REVIEW: The Flash #37 – Kneel Before Cold

Writer: Joshua Williamson
Penciler: Scott McDaniel
Inker: Mick Gray
Colorist: Hi-Fi
Letterer: Steve Wands
Release Date: 12/27/17


The Flash #37 opens with the Rogues admiring their work thus far, while Captain Cold savors the near completion of his wildest dreams. Will this be the day he finally pulls a fast on the Flash? With Godspeed’s help, he just might manage to pull off that feat. On the other side of Iron Heights, Barry and Kristen are hard at work trying to solve the case of Roscoe Hynes’ (AKA Turbine) murder. These two plot lines dovetail nicely with one another, joining the two sides of Barry’s life in a way that few stories have before during this run. But considering that there’s also the added element of police brutality to deal with – specifically when Barry discovers that Warden Wolfe took Trickster’s arm away – it does feel that at times Williamson in biting off more than he can chew. Nevertheless, the questioning of Trickster reveals that there’s a larger plan at stake for the Rogues, and thus it draws Barry deeper into the mystery of Turbine’s death.

The set-up for The Flash #37 is quite intriguing, and provides enough tantalizing clues to draw a reader in. At the same time, it’s also the first issue in a while with a new set of artists in McDaniel and Gray. The changes to Barry’s features especially take some getting used to, but Hi-Fi’s familiar color palette helps bridge the transition. Furthermore, there are a few great-looking set pieces that blend Williamson’s ironic touch with the new art style very well – such as the humorous moment of Captain Cold obsessing over the Flash just as his sister Lisa and her boyfriend Sam marvel at how not obsessed they are with him.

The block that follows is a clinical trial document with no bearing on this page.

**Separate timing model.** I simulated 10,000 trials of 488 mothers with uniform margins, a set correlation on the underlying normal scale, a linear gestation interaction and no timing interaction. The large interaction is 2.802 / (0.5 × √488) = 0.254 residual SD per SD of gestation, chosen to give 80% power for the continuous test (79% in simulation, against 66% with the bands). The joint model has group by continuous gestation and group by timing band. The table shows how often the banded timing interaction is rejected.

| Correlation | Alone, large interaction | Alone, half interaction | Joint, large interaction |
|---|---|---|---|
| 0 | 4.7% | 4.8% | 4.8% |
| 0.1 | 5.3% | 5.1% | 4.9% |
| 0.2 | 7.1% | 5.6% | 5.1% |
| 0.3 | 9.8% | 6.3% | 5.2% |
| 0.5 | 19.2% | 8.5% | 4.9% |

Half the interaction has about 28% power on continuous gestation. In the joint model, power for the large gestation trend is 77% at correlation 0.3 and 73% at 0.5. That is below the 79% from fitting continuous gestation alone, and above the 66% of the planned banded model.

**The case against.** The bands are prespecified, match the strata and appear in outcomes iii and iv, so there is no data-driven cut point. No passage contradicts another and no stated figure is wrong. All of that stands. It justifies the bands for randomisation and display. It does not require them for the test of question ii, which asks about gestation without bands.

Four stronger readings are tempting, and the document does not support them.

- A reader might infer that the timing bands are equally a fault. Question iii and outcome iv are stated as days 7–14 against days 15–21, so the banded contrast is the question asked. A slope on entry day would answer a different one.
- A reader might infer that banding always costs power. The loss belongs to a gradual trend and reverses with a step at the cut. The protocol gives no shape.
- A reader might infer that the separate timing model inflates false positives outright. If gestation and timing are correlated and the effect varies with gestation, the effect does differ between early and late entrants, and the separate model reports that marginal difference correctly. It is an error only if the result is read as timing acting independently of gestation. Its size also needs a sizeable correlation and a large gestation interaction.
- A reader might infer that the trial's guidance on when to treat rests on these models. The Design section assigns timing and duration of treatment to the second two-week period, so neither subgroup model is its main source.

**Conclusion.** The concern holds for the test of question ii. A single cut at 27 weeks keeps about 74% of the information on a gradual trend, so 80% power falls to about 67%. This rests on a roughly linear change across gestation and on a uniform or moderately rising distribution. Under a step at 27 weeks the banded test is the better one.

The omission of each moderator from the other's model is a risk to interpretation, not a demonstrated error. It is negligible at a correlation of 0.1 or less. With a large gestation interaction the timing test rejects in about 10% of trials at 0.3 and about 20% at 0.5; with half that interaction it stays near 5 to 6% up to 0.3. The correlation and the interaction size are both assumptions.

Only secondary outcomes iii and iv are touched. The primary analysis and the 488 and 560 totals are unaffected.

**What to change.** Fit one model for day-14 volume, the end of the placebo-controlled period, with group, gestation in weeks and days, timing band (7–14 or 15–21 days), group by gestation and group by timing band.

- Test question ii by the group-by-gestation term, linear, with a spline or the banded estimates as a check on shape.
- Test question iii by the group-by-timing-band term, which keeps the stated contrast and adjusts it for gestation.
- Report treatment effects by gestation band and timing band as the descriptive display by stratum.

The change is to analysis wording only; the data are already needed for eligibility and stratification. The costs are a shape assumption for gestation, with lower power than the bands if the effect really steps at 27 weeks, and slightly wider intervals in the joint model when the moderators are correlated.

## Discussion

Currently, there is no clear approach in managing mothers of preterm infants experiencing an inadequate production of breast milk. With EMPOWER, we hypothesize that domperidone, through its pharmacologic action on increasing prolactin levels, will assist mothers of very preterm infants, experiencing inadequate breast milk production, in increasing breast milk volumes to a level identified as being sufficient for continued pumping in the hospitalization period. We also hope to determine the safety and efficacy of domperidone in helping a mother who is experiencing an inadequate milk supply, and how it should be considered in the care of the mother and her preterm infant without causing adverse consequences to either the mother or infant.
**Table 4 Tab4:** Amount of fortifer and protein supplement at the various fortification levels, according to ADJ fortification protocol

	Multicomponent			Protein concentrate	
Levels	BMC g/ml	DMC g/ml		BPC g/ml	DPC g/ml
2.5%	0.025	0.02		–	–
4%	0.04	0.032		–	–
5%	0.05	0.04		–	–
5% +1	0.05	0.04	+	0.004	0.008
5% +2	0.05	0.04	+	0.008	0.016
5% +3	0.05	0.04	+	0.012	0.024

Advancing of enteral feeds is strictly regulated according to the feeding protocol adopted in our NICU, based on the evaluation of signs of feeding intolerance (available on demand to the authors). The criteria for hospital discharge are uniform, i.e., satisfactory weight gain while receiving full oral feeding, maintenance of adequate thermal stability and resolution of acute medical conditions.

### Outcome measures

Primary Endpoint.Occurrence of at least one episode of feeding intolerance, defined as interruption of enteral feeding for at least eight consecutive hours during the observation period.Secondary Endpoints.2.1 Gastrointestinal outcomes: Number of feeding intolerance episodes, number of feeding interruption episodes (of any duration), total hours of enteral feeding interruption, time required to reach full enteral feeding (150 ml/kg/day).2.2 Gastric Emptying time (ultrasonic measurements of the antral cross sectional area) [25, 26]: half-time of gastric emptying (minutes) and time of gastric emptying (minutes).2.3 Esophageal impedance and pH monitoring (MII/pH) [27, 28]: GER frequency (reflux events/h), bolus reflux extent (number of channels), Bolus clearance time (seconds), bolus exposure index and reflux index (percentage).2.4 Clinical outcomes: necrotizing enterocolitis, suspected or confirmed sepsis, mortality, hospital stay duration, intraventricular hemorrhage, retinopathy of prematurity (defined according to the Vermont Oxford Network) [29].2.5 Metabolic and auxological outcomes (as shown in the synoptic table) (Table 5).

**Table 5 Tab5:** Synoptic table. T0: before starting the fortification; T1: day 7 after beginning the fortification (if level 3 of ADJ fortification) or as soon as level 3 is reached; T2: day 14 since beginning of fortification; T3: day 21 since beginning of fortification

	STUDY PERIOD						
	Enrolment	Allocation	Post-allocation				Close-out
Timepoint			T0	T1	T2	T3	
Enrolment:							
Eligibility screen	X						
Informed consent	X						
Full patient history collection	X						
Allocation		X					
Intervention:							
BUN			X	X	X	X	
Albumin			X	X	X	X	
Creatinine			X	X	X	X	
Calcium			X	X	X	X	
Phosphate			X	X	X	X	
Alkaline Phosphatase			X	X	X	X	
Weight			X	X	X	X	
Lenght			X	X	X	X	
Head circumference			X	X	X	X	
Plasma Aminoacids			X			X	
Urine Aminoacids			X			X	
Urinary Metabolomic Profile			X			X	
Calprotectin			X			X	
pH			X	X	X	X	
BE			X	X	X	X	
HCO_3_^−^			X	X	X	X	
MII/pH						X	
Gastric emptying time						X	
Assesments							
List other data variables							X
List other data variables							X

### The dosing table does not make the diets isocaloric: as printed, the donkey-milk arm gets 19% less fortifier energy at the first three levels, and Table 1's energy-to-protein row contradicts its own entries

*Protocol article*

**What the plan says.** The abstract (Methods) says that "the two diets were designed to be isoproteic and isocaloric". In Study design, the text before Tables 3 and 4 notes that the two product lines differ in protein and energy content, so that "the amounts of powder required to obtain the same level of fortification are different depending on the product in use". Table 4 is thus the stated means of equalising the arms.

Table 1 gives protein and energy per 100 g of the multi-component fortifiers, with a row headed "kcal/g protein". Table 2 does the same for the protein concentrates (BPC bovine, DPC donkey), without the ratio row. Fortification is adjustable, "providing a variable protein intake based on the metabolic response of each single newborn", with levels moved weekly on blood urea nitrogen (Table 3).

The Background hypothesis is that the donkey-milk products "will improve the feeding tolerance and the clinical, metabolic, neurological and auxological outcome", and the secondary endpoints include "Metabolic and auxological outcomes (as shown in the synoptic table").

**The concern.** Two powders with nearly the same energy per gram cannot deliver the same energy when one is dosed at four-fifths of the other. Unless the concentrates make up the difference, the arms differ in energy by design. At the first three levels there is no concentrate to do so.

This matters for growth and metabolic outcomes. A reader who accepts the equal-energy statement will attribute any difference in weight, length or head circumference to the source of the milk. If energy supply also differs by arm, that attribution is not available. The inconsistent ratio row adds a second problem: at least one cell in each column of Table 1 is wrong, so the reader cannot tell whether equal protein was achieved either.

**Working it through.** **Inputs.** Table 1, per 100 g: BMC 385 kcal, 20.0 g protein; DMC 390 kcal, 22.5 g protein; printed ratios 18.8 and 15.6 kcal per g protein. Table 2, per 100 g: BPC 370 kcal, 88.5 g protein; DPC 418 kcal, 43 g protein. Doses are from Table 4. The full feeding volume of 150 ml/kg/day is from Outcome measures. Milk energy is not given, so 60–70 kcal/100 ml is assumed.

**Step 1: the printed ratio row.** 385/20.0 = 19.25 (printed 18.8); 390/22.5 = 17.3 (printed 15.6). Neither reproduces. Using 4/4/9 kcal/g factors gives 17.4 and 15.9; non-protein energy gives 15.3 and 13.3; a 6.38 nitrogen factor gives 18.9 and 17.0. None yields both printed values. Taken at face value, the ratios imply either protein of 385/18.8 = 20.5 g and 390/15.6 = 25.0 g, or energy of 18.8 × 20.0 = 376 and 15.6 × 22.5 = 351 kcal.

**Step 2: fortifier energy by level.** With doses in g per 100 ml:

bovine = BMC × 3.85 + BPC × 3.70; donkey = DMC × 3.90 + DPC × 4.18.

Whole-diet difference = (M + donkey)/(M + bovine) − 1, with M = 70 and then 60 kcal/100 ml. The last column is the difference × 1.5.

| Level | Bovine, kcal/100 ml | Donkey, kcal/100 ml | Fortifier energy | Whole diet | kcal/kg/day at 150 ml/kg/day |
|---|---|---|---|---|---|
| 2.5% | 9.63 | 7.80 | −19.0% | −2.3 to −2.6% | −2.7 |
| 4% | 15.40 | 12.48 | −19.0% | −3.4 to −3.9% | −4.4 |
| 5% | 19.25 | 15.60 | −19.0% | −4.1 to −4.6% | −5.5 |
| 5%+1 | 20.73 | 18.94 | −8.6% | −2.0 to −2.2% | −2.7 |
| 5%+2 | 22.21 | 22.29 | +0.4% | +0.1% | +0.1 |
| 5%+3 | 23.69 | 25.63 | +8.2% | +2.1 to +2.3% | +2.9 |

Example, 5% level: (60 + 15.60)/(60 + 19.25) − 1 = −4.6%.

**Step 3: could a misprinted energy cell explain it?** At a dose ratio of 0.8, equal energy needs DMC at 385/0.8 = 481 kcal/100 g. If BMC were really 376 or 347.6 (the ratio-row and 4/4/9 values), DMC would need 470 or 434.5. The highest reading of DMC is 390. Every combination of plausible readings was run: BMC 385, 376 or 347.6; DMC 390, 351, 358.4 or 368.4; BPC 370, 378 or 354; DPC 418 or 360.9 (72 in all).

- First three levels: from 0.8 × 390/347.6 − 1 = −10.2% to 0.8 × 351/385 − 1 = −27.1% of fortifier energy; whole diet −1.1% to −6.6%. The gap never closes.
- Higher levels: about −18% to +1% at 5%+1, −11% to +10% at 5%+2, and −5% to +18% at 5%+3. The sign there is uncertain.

While Barry and Kristen’s tentative friendship and coworker dynamic makes for a decent side plot, it’s unclear where the story is headed. Given that Barry is the reason Kristen got transferred and yet she still believes he can change, there is certainly a theme about second chances that Barry could apply to other areas of his life. In The Flash #37, it seems like that theme comes into play when he chooses to trust a lead from August Heart despite knowing that it could lead to a trap – and he brings Wally along for the ride. Maybe one day soon he can apply said theme by talking to Iris again (just saying!).

The clue does lead into the obvious trap, but at least it also lets Barry know that Captain Cold is mass-producing his gun and once again ropes Copperhead into the story – although that’s perhaps the most confusing element of the mystery thus far. But while every reader know there would be a trap, its nature is quite surprising and certainly create a lot of anticipation for the next issue.

As previously mentioned, the new art team makes for different stylistic choices when it comes to the characters. I need a little longer to decide if I personally like the change, but there are a few standout moments where the emotions of the scene are perfectly displayed on in characters’ expressions. One such section is Axel discussing the abuses he feels he deserves, which create more sympathy for the devil than I previously thought possible. If the art is lacking in any area, it’s that the speedforce scenes no longer feel as dynamic and the lightning that signifies Kid Flash and his mentor running is less electric. But there wasn’t that much running in The Flash #37, so there will be future opportunities for that to improve.

Verdict: 3.5 out 5 stars. Good use of CSI Barry Allen and an ever-expanding mystery, though parts of it are still a little too under-explained. The art may be a little too different at first, but there are still excellently drawn moments.